Long-haul trucker Sam Ellestad has two choices for meals when pulling oversized loads through Kansas and other parts of the country. “You have horrible food and OK food,” he says. “Most of the time you end up eating out of a vending machine.”
That’s during normal times. Options are even more limited during the COVID-19 pandemic, as truck stop chains like Pilot Flying J and Love’s close their seating areas and reduce operating hours in compliance with social distancing rules.
Ellestad, part-owner of a Montana-based family business, often skips the truck stops anyway due to limited parking and monotonous menus. “It’s the same fast food restaurants everywhere you go,” he says.
Food trucks like B.S. Sandwich Press in Wichita could spice things up at nearly 60 highway rest areas across Kansas. “We pride ourselves on serving unique sandwiches that you can’t get anywhere else,” co-owner Jodie Buchanan says. “And we would consider it a civic duty to help the truckers who are keeping the country running during this difficult time.”
Instead of surviving on prepackaged snacks, Ellestad and other truckers could enjoy spicy fried pickles, gourmet grilled cheese sandwiches or the Raspby Bird Panini —made to order with raspberry-jalapeno cream cheese, organic greens, red onion and mesquite-smoked turkey on a French bread hoagie brushed in olive oil. “We put it on a grill press and serve it hot and toasty,” Buchanan says.
Try getting that from a vending machine. Unfortunately, Gov. Laura Kelly won’t let Kansas food trucks anywhere near highway rest areas. Federal policy normally blocks mobile restaurants at these locations, creating government-imposed monopolies for vending machine companies. But the Federal Highway Administration has lifted the prohibition on hot, delicious meals during COVID-19.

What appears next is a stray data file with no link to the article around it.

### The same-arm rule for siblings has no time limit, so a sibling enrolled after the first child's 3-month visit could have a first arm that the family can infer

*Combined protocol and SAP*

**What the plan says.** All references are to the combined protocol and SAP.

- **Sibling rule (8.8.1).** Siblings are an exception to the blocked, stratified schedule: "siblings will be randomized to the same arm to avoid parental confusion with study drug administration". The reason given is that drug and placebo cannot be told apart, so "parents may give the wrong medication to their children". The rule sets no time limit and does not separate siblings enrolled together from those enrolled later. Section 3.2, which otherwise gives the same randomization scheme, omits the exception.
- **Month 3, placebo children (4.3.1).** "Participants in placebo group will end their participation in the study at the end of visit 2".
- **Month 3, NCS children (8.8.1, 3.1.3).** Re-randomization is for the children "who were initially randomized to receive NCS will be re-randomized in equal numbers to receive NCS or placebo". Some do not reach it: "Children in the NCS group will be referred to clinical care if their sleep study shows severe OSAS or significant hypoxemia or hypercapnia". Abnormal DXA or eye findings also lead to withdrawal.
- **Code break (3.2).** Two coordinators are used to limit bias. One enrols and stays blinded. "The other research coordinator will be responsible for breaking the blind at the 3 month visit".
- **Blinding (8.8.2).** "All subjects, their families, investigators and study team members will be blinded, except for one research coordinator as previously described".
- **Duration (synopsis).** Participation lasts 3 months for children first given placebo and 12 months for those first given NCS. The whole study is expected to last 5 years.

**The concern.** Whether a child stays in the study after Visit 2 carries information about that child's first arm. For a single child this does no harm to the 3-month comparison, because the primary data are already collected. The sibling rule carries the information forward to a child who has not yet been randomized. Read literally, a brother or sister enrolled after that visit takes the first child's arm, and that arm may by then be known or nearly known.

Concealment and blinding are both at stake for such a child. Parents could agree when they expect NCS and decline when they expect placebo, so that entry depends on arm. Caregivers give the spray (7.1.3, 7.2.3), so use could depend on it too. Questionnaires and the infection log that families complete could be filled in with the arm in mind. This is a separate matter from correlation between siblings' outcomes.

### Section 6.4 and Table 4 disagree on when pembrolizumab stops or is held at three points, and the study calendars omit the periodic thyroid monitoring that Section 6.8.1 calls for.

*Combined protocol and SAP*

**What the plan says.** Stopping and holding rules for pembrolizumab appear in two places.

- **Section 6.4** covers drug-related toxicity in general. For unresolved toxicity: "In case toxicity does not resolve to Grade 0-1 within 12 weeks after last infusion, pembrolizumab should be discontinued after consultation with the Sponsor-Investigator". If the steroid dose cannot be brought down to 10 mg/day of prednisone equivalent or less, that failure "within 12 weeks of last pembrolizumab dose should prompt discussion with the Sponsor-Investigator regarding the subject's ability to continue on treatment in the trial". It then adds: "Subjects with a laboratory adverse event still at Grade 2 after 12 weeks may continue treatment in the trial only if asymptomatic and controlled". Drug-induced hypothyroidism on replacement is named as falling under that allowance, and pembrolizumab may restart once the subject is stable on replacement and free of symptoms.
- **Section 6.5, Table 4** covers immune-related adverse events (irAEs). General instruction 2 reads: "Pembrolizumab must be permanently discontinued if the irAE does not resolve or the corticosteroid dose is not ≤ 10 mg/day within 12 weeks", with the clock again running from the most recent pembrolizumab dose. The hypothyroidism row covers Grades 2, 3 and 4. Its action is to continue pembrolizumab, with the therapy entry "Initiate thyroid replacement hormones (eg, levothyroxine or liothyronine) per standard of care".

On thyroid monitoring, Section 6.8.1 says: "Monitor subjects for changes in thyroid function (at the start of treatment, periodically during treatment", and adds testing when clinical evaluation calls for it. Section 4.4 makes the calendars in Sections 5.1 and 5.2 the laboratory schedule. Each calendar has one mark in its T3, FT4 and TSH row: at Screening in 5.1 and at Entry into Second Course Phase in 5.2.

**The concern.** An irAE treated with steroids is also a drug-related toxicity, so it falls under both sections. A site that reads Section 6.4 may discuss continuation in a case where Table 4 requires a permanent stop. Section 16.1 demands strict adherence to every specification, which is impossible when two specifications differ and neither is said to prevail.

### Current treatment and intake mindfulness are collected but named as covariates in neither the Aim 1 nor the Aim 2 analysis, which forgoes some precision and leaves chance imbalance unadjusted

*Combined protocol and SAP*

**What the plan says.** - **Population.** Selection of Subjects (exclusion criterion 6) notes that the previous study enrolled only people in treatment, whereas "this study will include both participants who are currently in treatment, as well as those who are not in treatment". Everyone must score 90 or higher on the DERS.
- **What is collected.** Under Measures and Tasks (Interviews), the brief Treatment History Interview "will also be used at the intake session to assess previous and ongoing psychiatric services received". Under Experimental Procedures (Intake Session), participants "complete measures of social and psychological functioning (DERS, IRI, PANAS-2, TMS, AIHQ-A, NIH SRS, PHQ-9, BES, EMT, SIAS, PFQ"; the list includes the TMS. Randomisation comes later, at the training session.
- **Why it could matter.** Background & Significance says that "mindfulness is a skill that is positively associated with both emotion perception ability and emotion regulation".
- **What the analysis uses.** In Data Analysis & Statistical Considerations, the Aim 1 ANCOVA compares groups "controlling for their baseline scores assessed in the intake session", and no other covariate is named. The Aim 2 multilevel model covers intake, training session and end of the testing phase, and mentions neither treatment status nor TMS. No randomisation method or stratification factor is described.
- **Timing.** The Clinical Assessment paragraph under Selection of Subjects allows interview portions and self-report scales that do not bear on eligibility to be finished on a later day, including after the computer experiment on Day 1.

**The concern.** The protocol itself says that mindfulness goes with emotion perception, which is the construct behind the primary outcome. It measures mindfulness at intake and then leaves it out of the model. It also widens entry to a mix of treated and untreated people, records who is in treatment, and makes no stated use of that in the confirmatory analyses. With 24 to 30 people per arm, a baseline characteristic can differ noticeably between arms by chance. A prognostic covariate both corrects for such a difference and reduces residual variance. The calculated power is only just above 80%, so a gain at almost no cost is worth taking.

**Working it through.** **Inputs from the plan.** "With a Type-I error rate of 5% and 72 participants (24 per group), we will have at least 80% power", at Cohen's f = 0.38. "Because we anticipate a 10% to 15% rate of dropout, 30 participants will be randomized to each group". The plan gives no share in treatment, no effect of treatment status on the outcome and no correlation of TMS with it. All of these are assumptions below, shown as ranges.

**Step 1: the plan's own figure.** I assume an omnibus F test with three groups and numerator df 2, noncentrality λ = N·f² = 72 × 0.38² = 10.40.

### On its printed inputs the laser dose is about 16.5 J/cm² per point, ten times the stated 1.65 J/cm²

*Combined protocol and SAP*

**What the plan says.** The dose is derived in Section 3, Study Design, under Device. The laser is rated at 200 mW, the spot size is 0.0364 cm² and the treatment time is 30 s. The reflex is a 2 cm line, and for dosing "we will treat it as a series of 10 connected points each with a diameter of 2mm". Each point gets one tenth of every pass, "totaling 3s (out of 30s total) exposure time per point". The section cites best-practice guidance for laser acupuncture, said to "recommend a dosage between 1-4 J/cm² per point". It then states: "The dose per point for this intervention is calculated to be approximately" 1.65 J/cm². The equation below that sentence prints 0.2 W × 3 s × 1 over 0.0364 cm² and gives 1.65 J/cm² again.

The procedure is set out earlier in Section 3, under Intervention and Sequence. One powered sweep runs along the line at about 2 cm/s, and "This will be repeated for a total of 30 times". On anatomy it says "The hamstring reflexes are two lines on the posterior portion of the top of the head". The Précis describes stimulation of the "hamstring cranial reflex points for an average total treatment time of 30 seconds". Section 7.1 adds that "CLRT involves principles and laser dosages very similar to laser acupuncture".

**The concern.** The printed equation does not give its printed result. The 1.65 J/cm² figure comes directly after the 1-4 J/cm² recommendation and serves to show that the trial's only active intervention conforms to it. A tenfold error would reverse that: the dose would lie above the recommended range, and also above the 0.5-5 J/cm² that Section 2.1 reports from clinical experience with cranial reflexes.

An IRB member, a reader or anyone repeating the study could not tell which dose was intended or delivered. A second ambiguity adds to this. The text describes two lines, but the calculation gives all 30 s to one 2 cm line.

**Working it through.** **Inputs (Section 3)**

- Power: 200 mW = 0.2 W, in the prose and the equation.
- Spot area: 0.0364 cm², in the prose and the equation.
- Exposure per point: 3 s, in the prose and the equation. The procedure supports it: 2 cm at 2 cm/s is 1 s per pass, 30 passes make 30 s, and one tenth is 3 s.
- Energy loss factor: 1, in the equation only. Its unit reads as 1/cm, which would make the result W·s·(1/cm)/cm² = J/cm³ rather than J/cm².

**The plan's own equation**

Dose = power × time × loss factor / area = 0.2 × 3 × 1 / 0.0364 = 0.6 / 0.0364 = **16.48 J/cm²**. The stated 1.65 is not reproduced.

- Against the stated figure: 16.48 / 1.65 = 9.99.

Arizona, Arkansas, California, Colorado, Connecticut, Florida, Idaho, Indiana, Minnesota, New Mexico, Ohio and West Virginia responded by issuing special permits. Kelly’s answer has been: “Let them eat Cheetos.”
Despite letters urging reform from the Kansas Policy Institute and the Institute for Justice, a public-interest law firm that has litigated on behalf of food truck owners nationwide, the Kansas Department of Transportation has refused to budge.
Buchanan calls the delay a missed opportunity for Kansas, a hard-to-miss state for drivers traveling north, south, east or west. “It would be a situation that would be mutually beneficial for truckers and small business owners during a period of high unemployment,” she says.
Already, Wichita food truck owners have shown their willingness to help during the global crisis. Partnering with Telehue Food, several food truck owners have served free meals to displaced workers in the community.
If we’re all in this together, as the slogan suggests, the goal should be getting hot, fresh food to truck drivers. But the powerful lobby wants to keep mobile restaurants only at rest areas that are not a competitive threat to its members. The lobby also wants to resume banning food trucks altogether once the pandemic ends.
Such objections are short-sighted and counterproductive. U.S. cities need essential supplies that only truckers can deliver, and truckers need healthy food to make their jobs easier.
Rather than letting truckers eat Cheetos, Oreos or Skittles, the state could get out of the way and let them have hot gourmet meals.
Jessica Gandy is legislative counsel and Daryl James is a writer at the Institute for Justice in Arlington, Va.